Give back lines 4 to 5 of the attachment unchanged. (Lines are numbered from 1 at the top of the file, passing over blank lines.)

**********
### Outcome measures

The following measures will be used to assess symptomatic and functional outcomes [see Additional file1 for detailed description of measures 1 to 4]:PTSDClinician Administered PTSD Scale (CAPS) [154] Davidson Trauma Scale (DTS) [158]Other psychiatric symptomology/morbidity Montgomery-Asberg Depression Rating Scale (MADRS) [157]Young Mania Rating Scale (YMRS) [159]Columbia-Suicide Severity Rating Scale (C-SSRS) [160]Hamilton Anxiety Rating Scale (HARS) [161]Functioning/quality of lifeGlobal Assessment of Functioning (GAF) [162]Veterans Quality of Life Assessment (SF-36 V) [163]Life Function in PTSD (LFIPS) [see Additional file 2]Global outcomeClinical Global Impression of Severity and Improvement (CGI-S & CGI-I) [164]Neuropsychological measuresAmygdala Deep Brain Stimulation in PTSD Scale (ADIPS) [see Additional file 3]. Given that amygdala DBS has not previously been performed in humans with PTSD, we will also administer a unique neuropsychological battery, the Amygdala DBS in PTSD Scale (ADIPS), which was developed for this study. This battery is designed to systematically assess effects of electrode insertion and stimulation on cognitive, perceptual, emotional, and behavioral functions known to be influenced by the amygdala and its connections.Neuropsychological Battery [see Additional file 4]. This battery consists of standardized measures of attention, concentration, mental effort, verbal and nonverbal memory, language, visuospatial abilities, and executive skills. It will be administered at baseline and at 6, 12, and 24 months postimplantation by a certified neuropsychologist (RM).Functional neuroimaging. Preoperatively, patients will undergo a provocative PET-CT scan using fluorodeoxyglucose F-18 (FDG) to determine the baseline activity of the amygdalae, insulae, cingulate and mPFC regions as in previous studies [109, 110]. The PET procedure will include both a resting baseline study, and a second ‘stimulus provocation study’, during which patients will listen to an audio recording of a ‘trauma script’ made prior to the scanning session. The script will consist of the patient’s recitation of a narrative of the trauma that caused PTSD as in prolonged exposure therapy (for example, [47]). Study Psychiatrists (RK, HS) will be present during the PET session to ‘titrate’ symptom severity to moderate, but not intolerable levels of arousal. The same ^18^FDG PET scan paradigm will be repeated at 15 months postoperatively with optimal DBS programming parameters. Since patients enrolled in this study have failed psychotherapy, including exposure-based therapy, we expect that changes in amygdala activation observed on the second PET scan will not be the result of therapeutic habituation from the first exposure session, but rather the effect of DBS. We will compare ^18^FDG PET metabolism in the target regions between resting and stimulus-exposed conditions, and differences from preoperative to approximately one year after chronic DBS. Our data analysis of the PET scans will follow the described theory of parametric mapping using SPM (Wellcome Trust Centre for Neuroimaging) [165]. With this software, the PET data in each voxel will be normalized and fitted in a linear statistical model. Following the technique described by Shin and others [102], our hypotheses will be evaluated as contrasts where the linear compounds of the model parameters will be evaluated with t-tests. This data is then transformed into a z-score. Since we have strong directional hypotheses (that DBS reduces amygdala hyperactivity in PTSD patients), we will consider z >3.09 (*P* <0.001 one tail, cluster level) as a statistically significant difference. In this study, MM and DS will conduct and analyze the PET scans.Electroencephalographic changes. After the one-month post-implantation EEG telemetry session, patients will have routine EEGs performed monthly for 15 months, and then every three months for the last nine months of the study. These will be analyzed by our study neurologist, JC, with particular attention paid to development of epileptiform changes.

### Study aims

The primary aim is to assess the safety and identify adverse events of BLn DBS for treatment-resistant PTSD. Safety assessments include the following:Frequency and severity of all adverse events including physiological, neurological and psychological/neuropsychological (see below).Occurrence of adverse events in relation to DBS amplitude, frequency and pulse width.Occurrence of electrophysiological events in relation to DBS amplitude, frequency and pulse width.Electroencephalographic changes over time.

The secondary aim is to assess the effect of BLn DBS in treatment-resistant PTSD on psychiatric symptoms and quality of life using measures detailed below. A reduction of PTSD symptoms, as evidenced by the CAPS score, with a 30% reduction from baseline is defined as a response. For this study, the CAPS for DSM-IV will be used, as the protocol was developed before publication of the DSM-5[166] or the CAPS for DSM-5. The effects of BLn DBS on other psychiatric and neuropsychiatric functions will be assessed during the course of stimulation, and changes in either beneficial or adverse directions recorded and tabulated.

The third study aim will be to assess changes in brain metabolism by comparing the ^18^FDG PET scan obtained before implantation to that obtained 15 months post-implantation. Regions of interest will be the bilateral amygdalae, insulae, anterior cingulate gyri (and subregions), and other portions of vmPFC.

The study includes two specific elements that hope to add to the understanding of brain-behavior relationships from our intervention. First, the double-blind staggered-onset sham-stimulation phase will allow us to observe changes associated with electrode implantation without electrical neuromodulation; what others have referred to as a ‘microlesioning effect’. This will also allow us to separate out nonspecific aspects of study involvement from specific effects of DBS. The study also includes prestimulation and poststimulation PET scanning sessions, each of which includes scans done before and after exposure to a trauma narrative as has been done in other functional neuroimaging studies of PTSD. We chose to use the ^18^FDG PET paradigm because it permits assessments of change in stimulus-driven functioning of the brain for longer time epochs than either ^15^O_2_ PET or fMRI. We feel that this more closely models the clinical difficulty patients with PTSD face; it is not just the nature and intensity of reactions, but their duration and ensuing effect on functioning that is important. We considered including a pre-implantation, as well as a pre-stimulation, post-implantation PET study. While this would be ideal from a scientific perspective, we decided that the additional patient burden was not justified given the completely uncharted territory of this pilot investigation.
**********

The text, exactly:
The primary aim is to assess the safety and identify adverse events of BLn DBS for treatment-resistant PTSD. Safety assessments include the following:Frequency and severity of all adverse events including physiological, neurological and psychological/neuropsychological (see below).Occurrence of adverse events in relation to DBS amplitude, frequency and pulse width.Occurrence of electrophysiological events in relation to DBS amplitude, frequency and pulse width.Electroencephalographic changes over time.

The secondary aim is to assess the effect of BLn DBS in treatment-resistant PTSD on psychiatric symptoms and quality of life using measures detailed below. A reduction of PTSD symptoms, as evidenced by the CAPS score, with a 30% reduction from baseline is defined as a response. For this study, the CAPS for DSM-IV will be used, as the protocol was developed before publication of the DSM-5[166] or the CAPS for DSM-5. The effects of BLn DBS on other psychiatric and neuropsychiatric functions will be assessed during the course of stimulation, and changes in either beneficial or adverse directions recorded and tabulated.